Nicaraguan Musician Josue Monroy on his Banishment
“A policemen comforted me: ‘but you will be free’”
Nicaraguan musician of the Monroy & Surmenage band describes his arrest and interrogation in El Chipote and later expulsion from the country.
By Contracorriente / Celia Pousset* (Confidencial)
HAVANA TIMES – In April 2022, Nicaraguan musician and singer Josue Monroy was arrested at his home and expelled from Nicaragua by policemen who left him without papers at the border with Honduras after making him sign a document forbidding him to return to his country. Days earlier, he had dared to sing in public “En el ojo del huracán” (In the eye of the hurricane), a song committed to the social movement of 2018.
While the United States revises its immigration policy by restricting the “irregular” entry of Nicaraguans, among others, the Ortega-Murillo regime continues to show a willingness to harass critical voices, to the point of psychological breakdown and exile.
This is the first time that Josue Monroy tells a media outlet what happened on April 12, 2022, and the days that followed. He feels nervous, even “anxious.” But from a room in Barcelona, “on the other side of the Atlantic,” he finally found relative calm —and enough distance— to recount that day when, for singing to his country, he was deprived of it.
“Many newspapers wanted me to give a statement right after the events, but I couldn’t. I disappeared from social networks for a while. I was hiding. I did not want to see or hear anything. Until now I am starting to be able to talk about it,” explains Monroy.
On April 2, 2022, a concert was held at Managua’s French Alliance to celebrate the 15th anniversary of the Monroy & Surmenage Band, and its musical career. Monroy organized that event together with his former manager, Xochilt Tapia, as a big party that brought together eleven Nicaraguan bands from different parts of the country. The date also coincided with the commemoration of the fourth anniversary of the protests that broke out in April 2018 and were repressed.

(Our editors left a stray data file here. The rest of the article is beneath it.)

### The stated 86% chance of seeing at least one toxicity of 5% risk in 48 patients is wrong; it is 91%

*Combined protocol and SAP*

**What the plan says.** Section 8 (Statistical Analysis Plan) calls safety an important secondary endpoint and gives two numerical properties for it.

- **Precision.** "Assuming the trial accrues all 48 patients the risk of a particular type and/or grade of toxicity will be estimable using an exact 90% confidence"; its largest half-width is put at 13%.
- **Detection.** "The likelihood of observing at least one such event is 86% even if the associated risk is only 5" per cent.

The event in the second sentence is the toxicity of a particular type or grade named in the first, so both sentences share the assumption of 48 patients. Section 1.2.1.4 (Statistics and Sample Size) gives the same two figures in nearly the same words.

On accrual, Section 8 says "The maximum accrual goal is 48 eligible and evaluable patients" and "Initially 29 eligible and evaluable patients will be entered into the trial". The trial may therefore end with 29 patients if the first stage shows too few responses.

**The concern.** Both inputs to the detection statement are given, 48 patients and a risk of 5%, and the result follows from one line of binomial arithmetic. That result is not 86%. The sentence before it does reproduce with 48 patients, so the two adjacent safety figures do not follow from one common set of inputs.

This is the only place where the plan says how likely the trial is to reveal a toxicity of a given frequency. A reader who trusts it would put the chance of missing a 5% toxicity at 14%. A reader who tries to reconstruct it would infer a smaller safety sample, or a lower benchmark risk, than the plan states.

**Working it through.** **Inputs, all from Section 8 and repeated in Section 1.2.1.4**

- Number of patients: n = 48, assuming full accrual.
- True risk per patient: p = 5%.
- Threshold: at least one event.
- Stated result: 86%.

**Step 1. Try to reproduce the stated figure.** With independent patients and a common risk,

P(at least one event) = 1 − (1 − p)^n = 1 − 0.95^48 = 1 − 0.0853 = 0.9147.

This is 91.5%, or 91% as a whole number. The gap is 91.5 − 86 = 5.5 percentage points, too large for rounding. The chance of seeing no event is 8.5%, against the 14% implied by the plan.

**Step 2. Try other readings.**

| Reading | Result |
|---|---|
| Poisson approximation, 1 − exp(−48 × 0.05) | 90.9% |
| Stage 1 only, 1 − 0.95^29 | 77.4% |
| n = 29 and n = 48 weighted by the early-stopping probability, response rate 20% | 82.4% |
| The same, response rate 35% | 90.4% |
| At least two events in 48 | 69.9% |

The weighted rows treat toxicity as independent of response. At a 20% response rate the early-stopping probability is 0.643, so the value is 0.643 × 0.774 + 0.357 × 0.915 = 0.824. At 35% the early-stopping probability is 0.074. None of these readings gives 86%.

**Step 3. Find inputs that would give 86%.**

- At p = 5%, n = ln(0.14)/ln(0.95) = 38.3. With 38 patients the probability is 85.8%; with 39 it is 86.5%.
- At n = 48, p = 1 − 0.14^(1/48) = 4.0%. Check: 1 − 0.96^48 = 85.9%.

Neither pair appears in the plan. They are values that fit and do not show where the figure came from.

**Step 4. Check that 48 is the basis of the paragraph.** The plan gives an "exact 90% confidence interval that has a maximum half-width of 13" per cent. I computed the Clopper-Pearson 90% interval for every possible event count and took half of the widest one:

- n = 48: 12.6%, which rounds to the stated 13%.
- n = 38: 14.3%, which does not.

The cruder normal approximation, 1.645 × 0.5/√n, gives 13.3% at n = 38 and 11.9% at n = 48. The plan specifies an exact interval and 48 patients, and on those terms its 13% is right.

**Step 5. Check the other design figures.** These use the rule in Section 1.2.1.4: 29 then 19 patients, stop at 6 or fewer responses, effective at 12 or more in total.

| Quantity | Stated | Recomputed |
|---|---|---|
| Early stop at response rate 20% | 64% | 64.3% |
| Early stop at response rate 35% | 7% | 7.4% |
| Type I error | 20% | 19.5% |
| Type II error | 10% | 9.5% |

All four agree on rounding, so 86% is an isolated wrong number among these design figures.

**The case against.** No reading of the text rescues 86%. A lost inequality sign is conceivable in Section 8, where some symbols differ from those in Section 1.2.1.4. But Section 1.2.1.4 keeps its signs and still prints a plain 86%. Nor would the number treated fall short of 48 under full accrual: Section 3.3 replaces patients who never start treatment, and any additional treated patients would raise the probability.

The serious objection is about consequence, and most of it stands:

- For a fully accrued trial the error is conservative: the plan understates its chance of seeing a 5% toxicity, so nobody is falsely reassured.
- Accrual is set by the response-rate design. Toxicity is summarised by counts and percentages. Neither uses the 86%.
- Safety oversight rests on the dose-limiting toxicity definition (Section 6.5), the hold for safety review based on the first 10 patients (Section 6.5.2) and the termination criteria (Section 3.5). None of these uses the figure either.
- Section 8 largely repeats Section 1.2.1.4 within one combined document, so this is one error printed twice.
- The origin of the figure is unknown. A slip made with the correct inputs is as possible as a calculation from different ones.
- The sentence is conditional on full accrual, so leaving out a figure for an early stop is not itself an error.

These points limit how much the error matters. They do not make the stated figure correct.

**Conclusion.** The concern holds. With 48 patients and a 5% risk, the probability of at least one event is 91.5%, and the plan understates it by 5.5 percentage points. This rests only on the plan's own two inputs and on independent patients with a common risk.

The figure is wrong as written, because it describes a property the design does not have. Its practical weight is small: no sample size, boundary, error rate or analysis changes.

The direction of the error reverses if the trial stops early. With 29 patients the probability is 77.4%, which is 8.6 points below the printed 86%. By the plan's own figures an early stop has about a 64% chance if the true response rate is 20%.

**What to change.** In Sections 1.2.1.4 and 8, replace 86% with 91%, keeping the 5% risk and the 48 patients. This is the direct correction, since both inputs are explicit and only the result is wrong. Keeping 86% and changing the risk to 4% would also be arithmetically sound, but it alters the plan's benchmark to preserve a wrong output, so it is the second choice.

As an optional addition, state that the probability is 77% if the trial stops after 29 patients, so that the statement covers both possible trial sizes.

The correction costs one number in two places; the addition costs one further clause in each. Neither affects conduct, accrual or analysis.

“At the end of the concert, at two in the morning,” Monroy recalls, “the public asked me to sing the song I had written about the 2018 demonstrations. It is called ‘En el ojo del huracán’ (in the eye of the hurricane) and I hesitated. I knew that it was a very sensitive issue. In 2019, a concert in Masaya had been cancelled because of that song. A member of the band told me: ‘don’t sing the song.’ But the public was euphoric, and Xochilt gave her opinion: ‘Oh well, let go up on stage.’ So, I ended up singing it. The audience accompanied me in such a beautiful way that I carry with me the memory of a magical moment.”
The song comes from the record “El vuelo de la medusa” (Medusa’s flight). The song “En el ojo del huracán” conjures through poetry the struggle of those who rose up to protest against the policies of the Ortega-Murillo regime.
“The winds of the new era shimmer when we breathe. In the rain, we all cling together, joining hands. Shouting is not in vain. We will not be silent. A loud cry since April. All shout: present. An outbreak over me, a murmur over the people (…). In the rain they come closer, dying in pairs. Fireflies like stars shine at the sound of a loud cry from April…”
“That music emerged amid the emotional stress that the country was going through. Its intensity continues to grow. I got inspired by what I was hearing in the marches. I tried to channel the anger that I felt. The eye of the hurricane is the moment of calm, but that’s when you must get stronger because the other side of the storm is coming. If you are not ready, that wind breaks your heart,” Monroy explains about the origins of his creation soaked with the courage he perceived among the youth. “In the marches of 2018, I felt that all the people were like fireflies in the middle of the darkness,” he says smiling.